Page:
November 10, 2011
A Dream Realized: Jaipur Veterinary Training Center
HSI’s commitment to teaching vets how to do easy-to-perform, low-risk spay and neuter surgery as part of a method called Catch-Neuter-Vaccinate-Release (CNVR) has grown over the years, particularly in Asia, where there is an urgent need for ways to humanely control street dog populations.
A full-fledged training center in the region, where veterinarians from various countries can participate in focused training sessions, was a long-cherished dream that has finally come true. Through the commitment of HSI staff in Asia and the U.S., other partner NGOs and individuals, as well as our generous donors, the Jaipur Veterinary Training Center is now a reality.
A wider reach
Kelly O'Meara, director of Companion Animals and Engagement for HSI, said, “There has been an increase in requests for training in recent years, and while we can’t send our teams everywhere, we can offer an opportunity for veterinarians to come to us. That's why this training center in India is so important—HSI is excited to now be able to share our skills with interested vets from all corners of the globe.”
The training center is located in Jaipur, a city known for its beautiful palaces and royal history; it also has a long tradition of fighting for and successfully implementing humane animal birth control programs.
Need for change
The first month-long training program began in November of this year with participants from Iraq and Bangladesh. Both of these countries have been battling dog population issues with little consideration for animal welfare. Iraq sends out gun-toting squads to roam around its cities and towns, shooting any stray in sight, while Bangladesh has been clubbing street dogs to death for years.
Support our efforts to give street dogs a brighter future! Become a Street Dog Defender.
The latter, however, may change. “Through the diligent work of [local animal protection group] Obhoyaronno and our India director, Rahul Sehgal, the government of Bangladesh is now planning to replace inhumane culling with humane capture and spay/neuter programs. HSI applauds Bangladesh officials for their foresight and willingness to consider more humane and effective programs for street dog population control, and their commitment to the training of their local personnel to implement these important changes,” stated O’Meara.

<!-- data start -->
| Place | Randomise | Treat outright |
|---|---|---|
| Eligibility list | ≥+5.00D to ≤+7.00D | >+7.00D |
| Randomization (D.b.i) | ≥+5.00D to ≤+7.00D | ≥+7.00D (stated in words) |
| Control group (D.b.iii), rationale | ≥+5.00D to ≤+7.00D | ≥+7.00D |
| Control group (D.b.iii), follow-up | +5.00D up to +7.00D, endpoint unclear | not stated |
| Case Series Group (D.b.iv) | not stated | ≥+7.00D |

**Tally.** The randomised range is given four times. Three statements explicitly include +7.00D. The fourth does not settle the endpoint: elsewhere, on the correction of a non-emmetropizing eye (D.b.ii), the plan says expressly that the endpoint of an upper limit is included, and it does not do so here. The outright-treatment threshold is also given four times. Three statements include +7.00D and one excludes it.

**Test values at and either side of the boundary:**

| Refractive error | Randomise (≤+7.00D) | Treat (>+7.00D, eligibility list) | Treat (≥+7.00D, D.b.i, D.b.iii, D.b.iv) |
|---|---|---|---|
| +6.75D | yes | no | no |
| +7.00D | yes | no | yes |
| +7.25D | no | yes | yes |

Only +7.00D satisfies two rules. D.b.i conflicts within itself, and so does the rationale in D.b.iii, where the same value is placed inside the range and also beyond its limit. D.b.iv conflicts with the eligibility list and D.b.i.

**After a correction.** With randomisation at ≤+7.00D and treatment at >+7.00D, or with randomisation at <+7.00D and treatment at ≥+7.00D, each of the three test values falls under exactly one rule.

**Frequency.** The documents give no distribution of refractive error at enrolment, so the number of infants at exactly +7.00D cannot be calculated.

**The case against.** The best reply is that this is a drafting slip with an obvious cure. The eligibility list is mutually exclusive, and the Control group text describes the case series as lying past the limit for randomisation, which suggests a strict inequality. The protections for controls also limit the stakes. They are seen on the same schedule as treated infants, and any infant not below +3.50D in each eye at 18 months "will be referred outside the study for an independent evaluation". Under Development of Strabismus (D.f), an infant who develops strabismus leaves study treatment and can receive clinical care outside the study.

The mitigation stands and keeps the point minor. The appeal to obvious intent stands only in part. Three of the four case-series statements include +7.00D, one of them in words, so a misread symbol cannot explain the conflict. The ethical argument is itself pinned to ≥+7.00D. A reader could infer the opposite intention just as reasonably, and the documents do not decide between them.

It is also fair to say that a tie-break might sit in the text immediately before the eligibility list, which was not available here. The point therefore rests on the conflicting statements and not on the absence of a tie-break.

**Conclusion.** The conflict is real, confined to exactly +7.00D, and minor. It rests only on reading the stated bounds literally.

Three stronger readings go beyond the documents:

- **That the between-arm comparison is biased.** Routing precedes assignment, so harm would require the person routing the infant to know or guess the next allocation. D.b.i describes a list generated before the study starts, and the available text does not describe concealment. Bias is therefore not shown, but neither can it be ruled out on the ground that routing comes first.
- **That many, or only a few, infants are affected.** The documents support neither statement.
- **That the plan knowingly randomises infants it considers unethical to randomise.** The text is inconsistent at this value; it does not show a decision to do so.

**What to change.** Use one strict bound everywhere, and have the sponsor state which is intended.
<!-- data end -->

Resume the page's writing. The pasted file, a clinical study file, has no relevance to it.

The two veterinarians and four para-vets from Obhoyaronno were enthusiastic throughout the training sessions and emphasized the need for improving animal welfare in Bangladesh.
Nasiruddin Ahmed, one of the para-vets, said, “Clubbing dogs to death is very, very cruel. Have you ever been friends with a dog? It’s an amazing relationship. They are a part of the human eco-system; they are our friends. I am very happy to be here. Having spent months roaming the streets of Dhaka, counting dogs for a recent census, I can tell you with confidence that Bangladeshis love dogs. Many were extremely protective of the dogs in their neighborhood. We can make a difference.”
Worth the effort
As one can imagine, it was no easy feat to arrange for two vets from Iraq to participate. It took two long years of communication and coordination, starting from when the training center was still just a vision.
“Having been a part of the entire exercise, from the very first email exchange to finally meeting the two vets at JVTC, I can say, it was a big victory which brought a broad smile to my face! Knowing the horror stories regarding the shooting of dogs on the streets of Baghdad, the fact that the Iraqi government realized the need for an alternative and assigned the first batch of vets to come and learn more humane and scientific ways of controlling the country's street dog population is fantastic,” said Sehgal.
“HSI was thrilled to engage with Iraqi agencies regarding their interest in Catch-Neuter-Vaccinate-Release. After nearly two years of discussion, having the Iraqi vets in place at our training center in Jaipur, India this month is truly amazing and it certainly proves that any country can consider a humane approach to street dog overpopulation,” O'Meara added.
“For two decades, we were isolated from the world,” said Dr.A-Wali, one of the trainee-vets from Baghdad. “We couldn’t imagine looking up information on the Internet, let alone attend a training program like this one. I am happy to be here and I will be incredibly sad to leave. However, I am glad to be making a difference in my country.”
Dr. A-Wali’s colleague, Dr.Al-Sudni, was very optimistic about the Iraqi government’s efforts and said that with the implementation of programs like these, Iraqi vets might be able to bring the stray dog population under control in less than five years. You can help make it happen.